There’s not much to see here nowadays, but this was once the site of the North Redbout.
According to a nearby information board:
Brigadier General George Clinton, the Governor of New York State, commanded Fort Montgomery during the battle of October 6, 1777. Aware the British were approaching, he ordered some of his men to take a 3-pounder cannon down the western road leading to the fort to slow the enemy. The Americans temporarily stopped the 900 advancing British and Loyalist soldiers under the command of Lieutenant Colonel Mungo Campbell, but were eventually forced to abandon their gun and return to the fort.
Governor Clinton ordered his undermanned garrison into the fort’s three redoubts, or strong points. British skirmishers approached keeping up a constant fire. After being driven back, the British sent a flag to the fort seeking the Americans’ surrender. When the Americans refused, the British resumed the battle and after several attacks, finally drove the Americans from the redoubts.
As Governor Clinton was rallying his men to continue the fight, a roaring cheer went up from Fort Clinton, proclaiming its capture by the British. Governor Clinton and more than half of the Americans escaped from Fort Montgomery, taking advantage of the battle’s haze and the growing darkness. By nightfall, the British controlled both forts and the Battle of Fort Montgomery was over. All subsequent testimonies by the officers agreed that the soldiers had fought bravely, but that there had not been enough men to defend the forts adequately.
The term redoubt at Fort Montgomery means a strong point in the fort’s walls. There were three redoubts at Fort Montgomery, including the North Redoubt, which you see here. Two of the redoubt’s walls projected out from the fort so that enemies approaching the walls of the fort would be exposed to cannon and musket fire from the redoubt. About 15 feet outside the redoubt was a two-foot deep ditch, which would have slowed an approaching enemy.
The lower portions of the redoubt’s walls were formed of earth faced with stones. Assuming the redoubt was built like other sections of the fort, the upper part of the redoubt’s walls were faced with bundles of saplings, called fascines. Around the inside of the redoubt’s walls there was a banquette, or firing step, that soldiers could stand on to fire over the wall. The redoubt probably contained a few 6- or 12-pounder cannons. Archaeologists found evidence of charred wood in the “point” of the redoubt, which was probably the remains of a cannon platform. The presence of pothooks, a fork, bottle glass, ceramics, teapots, and bone scraps suggests that soldiers gathered here to eat and socialize.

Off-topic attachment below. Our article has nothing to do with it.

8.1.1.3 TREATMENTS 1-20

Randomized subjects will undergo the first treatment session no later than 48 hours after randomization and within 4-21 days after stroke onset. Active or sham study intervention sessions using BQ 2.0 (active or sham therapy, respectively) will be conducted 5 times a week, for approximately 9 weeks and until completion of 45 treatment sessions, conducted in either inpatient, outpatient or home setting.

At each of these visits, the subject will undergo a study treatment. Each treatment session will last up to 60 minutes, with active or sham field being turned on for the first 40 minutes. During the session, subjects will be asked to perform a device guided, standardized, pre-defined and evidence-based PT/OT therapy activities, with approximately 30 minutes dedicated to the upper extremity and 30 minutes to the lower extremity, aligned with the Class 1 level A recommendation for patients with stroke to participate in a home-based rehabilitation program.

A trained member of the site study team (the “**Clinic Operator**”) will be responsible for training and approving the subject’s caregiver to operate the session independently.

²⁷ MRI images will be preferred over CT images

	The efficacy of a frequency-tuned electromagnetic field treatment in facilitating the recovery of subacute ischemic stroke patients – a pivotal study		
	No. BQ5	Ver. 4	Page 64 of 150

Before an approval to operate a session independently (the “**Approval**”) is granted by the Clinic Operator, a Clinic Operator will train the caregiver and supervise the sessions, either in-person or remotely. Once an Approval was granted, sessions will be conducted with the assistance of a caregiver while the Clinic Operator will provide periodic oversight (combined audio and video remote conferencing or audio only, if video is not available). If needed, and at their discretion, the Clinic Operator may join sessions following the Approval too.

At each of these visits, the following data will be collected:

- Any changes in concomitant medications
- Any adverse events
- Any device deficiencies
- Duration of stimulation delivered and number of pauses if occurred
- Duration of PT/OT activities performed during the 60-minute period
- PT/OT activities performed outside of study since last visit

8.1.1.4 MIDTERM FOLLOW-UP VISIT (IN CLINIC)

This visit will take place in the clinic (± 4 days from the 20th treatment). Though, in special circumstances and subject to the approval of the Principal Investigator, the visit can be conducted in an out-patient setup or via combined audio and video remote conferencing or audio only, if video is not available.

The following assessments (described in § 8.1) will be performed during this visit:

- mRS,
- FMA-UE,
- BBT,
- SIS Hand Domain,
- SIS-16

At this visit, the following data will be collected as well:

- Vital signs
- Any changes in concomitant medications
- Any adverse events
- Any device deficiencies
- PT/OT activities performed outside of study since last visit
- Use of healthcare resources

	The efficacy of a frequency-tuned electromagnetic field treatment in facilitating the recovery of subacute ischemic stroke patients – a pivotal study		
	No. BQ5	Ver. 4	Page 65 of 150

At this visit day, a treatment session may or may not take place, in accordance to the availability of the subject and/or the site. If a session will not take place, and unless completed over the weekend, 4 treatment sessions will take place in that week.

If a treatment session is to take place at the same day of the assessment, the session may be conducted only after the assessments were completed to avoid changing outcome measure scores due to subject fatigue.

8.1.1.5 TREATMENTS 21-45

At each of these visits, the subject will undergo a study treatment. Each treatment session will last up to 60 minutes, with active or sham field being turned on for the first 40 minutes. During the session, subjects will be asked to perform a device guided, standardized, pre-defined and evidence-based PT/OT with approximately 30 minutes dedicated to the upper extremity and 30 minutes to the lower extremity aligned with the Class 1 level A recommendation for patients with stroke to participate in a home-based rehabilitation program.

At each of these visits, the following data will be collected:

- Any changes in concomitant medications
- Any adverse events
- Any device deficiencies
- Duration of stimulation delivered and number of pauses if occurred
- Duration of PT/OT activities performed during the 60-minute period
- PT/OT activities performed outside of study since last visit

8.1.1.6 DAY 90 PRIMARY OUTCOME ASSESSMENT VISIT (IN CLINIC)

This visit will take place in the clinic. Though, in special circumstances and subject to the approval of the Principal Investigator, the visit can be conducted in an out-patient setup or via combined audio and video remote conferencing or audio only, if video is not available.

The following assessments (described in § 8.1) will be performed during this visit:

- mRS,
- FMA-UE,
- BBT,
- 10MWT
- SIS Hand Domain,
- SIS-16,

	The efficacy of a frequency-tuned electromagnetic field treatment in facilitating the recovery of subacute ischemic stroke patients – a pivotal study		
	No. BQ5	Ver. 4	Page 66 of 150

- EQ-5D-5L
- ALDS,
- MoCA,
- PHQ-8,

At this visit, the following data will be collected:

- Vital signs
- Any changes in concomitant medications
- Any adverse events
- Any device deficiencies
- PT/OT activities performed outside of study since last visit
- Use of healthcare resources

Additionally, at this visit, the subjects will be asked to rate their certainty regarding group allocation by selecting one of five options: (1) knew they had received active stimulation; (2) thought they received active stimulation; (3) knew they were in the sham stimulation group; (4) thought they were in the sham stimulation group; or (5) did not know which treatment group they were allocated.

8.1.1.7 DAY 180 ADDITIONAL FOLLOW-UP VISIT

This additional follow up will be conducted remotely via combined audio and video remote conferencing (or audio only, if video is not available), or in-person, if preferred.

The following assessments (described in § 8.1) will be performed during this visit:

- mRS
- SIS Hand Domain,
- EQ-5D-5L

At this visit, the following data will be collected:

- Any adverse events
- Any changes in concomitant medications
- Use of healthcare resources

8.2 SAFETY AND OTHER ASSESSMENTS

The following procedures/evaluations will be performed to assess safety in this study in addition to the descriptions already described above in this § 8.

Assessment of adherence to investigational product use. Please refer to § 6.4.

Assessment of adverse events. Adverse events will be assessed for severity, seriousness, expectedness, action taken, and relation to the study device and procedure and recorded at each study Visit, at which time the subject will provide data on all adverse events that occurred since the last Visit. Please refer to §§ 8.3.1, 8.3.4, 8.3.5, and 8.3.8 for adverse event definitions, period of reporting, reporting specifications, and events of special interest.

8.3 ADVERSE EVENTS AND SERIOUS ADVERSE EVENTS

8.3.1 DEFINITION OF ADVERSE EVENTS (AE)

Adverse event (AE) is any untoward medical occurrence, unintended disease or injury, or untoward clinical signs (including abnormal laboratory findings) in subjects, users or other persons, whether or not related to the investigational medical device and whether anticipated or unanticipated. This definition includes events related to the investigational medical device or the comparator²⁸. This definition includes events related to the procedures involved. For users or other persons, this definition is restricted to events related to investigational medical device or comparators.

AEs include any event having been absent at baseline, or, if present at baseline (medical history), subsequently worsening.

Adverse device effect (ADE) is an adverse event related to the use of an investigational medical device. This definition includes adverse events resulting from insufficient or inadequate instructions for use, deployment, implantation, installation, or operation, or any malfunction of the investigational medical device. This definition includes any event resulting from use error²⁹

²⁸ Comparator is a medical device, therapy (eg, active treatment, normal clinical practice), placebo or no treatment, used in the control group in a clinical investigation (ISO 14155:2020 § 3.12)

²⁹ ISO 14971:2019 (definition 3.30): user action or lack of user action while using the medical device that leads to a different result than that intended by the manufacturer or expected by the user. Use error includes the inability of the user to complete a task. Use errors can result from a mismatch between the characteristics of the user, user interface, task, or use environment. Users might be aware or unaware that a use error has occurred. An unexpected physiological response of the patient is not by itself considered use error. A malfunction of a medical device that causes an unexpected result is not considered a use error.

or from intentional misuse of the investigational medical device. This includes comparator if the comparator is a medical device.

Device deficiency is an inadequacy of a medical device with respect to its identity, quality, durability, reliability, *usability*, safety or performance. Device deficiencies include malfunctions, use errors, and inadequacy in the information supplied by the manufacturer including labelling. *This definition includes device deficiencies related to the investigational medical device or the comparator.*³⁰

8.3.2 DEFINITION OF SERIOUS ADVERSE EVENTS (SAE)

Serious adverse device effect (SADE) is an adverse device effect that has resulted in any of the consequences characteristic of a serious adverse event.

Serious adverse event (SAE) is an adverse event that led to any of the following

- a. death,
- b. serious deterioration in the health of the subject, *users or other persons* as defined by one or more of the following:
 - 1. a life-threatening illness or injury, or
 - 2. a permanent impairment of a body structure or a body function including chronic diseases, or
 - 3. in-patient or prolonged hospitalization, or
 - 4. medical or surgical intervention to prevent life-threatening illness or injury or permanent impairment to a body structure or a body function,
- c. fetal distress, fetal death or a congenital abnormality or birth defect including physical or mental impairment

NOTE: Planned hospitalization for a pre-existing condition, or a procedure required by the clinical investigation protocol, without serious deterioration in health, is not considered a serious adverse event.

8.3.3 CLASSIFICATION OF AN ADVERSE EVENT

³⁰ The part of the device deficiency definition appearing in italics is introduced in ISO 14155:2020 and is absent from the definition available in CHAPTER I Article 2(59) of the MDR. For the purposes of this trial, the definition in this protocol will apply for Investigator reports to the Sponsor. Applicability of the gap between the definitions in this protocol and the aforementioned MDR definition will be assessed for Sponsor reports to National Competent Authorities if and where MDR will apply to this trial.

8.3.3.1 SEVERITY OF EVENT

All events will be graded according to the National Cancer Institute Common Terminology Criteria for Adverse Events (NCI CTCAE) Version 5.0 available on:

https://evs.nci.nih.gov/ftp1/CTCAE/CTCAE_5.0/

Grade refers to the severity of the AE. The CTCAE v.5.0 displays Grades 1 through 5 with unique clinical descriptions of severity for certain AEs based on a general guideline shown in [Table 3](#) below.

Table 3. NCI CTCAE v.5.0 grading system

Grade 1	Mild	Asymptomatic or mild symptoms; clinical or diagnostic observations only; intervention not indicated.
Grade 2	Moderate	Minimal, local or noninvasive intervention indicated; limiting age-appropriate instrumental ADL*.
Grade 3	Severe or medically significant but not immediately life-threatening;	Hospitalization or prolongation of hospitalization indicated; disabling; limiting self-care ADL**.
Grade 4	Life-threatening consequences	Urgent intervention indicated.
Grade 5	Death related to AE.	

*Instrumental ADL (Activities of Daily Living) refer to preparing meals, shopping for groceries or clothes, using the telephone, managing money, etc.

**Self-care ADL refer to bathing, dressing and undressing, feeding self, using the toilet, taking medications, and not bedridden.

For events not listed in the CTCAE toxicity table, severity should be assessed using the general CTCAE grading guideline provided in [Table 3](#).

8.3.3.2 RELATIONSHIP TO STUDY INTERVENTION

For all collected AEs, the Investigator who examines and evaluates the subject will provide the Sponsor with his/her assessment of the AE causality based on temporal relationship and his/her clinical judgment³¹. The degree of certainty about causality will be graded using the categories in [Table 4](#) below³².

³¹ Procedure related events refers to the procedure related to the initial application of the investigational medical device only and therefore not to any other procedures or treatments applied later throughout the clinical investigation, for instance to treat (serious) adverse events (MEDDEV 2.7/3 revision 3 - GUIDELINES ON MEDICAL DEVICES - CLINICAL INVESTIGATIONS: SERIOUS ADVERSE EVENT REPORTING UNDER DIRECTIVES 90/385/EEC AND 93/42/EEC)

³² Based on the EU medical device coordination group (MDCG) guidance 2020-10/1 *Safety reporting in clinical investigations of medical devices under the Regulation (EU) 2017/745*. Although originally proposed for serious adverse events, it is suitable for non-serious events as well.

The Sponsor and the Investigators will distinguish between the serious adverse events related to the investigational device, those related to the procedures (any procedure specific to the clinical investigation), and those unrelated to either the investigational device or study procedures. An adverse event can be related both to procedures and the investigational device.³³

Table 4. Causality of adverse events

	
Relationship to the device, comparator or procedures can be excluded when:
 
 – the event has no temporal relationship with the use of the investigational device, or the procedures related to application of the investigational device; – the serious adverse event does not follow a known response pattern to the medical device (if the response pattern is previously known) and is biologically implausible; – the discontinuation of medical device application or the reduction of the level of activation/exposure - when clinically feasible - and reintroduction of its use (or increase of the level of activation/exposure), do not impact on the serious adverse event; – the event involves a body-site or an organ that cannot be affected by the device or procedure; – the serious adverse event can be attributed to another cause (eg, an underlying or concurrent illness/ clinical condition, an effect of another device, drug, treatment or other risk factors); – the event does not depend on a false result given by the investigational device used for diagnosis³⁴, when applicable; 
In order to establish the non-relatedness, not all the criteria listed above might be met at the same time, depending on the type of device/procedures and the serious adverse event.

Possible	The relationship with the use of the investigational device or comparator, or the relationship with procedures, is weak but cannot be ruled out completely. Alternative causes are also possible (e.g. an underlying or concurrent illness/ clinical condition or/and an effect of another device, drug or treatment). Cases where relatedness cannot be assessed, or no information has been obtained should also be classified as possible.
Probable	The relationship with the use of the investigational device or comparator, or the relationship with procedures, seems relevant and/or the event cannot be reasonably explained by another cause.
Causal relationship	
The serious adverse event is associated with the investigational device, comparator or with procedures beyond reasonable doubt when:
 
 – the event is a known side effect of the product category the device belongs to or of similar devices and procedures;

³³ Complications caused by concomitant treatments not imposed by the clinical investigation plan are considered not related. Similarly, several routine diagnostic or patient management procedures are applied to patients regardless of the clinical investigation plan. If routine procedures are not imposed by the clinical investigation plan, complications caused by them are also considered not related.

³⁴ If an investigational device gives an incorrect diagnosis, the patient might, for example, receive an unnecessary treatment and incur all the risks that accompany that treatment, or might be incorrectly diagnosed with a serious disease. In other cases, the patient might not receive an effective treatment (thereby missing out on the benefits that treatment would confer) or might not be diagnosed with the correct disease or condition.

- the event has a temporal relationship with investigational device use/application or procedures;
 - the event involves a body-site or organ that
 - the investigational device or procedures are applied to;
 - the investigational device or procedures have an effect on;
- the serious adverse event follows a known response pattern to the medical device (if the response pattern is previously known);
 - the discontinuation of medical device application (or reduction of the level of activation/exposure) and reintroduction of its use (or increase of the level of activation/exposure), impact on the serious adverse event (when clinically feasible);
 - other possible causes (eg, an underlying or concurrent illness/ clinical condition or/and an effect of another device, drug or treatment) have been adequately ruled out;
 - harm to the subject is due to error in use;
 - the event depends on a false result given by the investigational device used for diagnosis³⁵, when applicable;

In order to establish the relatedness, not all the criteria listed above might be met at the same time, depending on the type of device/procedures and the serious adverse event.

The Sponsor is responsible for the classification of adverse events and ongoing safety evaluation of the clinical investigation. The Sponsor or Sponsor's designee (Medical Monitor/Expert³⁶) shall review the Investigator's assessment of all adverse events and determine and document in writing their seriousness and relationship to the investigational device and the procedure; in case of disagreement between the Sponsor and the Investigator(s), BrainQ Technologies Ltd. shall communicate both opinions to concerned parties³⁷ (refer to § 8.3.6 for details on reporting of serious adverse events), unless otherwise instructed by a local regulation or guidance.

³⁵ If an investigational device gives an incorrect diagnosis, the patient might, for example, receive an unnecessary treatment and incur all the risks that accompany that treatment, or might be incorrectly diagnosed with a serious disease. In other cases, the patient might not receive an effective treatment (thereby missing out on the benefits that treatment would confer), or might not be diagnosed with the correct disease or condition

According to the Revolutionary War 101 site:
Lt. Col. Mungo Campbell and several British regulars approach the fort with a flag of truce indicating that they wish to avoid `further effusion of blood.’ Clinton sends Lt. Col. William S. Livingston to meet the enemy. The British officer requests that the patriots surrender. They are promised that no harm would come to them. Livingston, in turn, invites Campbell to surrender and promises him and his men good treatment. Fuming at this audacity, the British resume the fight. British ships working against an ebb tide attack the forts and American vessels. A steady volley ensues with each side receiving a share of the bombardment. British officers Campbell and Vaughan close in on all sides of the twin forts. Leading his men into battle, Campbell is killed in a violent attack on the North Redoubt of Fort Montgomery. Vaughan’s horse is shot from under him as he rides into battle at Fort Clinton.
After a fierce battle lasting until dark, the British pushed the courageous Americans from the forts at the points of their bayonets. The defenders are overpowered by sheer numbers and the British gain possession of Forts Montgomery and Clinton. American casualties numbered about 350 killed, wounded and captured, while the British paid a price of at least 190 killed and wounded. Those who were not killed or did not escape are shipped to the infamous Sugar House Prisons in New York City and then onto British “hell ships” (prison ships) in the harbor. A “return,” or report of prisoners, is sent to communities in the Highlands to inform families of their loved ones’ capture. It is up to the families to send provisions lest the prisoners starve. Countless patriots perish on the prison ships.